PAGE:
Proponents of the Keystone XL tar-sands pipeline are using a disingenuous argument to avoid further scrutiny of TransCanada’s proposed pipeline. They argue that the concerns of landowners, farmers, and first responders regarding the safety of Keystone XL are unreasonable because TransCanada has agreed to 57 conditions suggested by pipeline safety regulators that will make it safer than other pipelines.
Patti Epler, Tony Hopfinger, Alaska Dispatch, Jul 28, 2011
When I was in Brazil last month, I had a chance to talk to NYC Mayor Michael Bloomberg and I asked him what the federal government can do to help cities. His answer had to do with federal regulations; specifically, he said something like, "cities can't force a dirty coal plant to shut down." I thought, hm, what an interesting example! Sounds like coal is on his mind.
By KIM BRIGGEMAN, Missoulian, July 20, 2011
MISSOULA — A District Court judge has upheld a request by Missoula County and three conservation groups to stop the Kearl Module Transportation Project — and its trucking of giant oilfield equipment modules through western Montana.
By Geoff Dembicki, TheTyee.ca, July 11, 2011
How Alberta bitumen fuels the global thirst for billions of beverage containers.
Driving south from Vancouver, B.C., towards Seattle, the scenery is perfectly pastoral with rolling hills and grazing cows. But suddenly, dominating the horizon, the view is interrupted by a phalanx of refinery towers shooting white-gray plumes into the sky. These industrial spires of BP's Cherry Point refinery loom high over Whatcom county, a lush border region a little more than 100 kilometres north of Seattle.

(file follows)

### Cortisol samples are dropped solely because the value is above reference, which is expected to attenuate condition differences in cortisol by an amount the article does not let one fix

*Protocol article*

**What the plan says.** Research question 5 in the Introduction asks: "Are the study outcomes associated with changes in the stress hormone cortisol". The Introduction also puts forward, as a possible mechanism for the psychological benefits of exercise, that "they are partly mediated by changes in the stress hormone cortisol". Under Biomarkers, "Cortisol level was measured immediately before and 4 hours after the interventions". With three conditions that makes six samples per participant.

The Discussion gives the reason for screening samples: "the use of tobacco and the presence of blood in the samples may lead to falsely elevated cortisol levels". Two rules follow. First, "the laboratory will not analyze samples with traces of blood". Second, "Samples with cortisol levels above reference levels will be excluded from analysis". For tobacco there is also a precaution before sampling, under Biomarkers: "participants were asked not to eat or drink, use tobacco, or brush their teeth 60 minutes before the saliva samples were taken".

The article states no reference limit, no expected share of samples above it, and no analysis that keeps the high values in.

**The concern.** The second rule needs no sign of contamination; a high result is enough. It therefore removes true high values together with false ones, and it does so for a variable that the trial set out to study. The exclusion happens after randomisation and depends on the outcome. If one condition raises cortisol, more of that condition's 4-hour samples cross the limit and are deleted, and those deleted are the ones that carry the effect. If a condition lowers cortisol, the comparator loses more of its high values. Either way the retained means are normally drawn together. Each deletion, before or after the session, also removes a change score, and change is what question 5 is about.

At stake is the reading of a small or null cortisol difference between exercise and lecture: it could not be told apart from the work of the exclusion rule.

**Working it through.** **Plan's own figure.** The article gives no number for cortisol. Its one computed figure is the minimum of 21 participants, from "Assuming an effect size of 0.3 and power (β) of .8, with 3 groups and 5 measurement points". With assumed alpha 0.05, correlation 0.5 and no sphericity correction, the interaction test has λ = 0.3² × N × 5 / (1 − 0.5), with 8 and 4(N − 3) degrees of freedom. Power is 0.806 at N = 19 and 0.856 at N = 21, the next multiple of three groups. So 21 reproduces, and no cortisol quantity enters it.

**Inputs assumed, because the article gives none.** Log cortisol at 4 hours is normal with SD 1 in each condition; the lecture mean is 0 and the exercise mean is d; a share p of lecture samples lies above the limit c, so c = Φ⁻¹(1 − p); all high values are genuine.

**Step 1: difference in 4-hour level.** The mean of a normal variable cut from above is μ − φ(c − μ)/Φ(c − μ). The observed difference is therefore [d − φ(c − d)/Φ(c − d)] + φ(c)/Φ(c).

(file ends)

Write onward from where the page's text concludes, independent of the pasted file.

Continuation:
Editorial, The Missoulian, July 8, 2011
The oil may have stopped gushing from a ruptured pipeline beneath Yellowstone River, but Montanans' concerns about the potential damage from this spill are as yet unabated.
Unfortunately, Exxon Mobil's response has done very little to stanch these concerns. In fact, the company's recent reassurances have been less than reassuring.
By ELANA SCHOR of Greenwire, New York Times, July 6, 2011
As cleanup continues along a Montana river despoiled by a 1,000-barrel oil leak, green groups see a new opening to secure stronger pipeline safety rules and to beat back a major U.S.-Canada oil link -- the types of victories that did not materialize after last year's Gulf of Mexico gusher.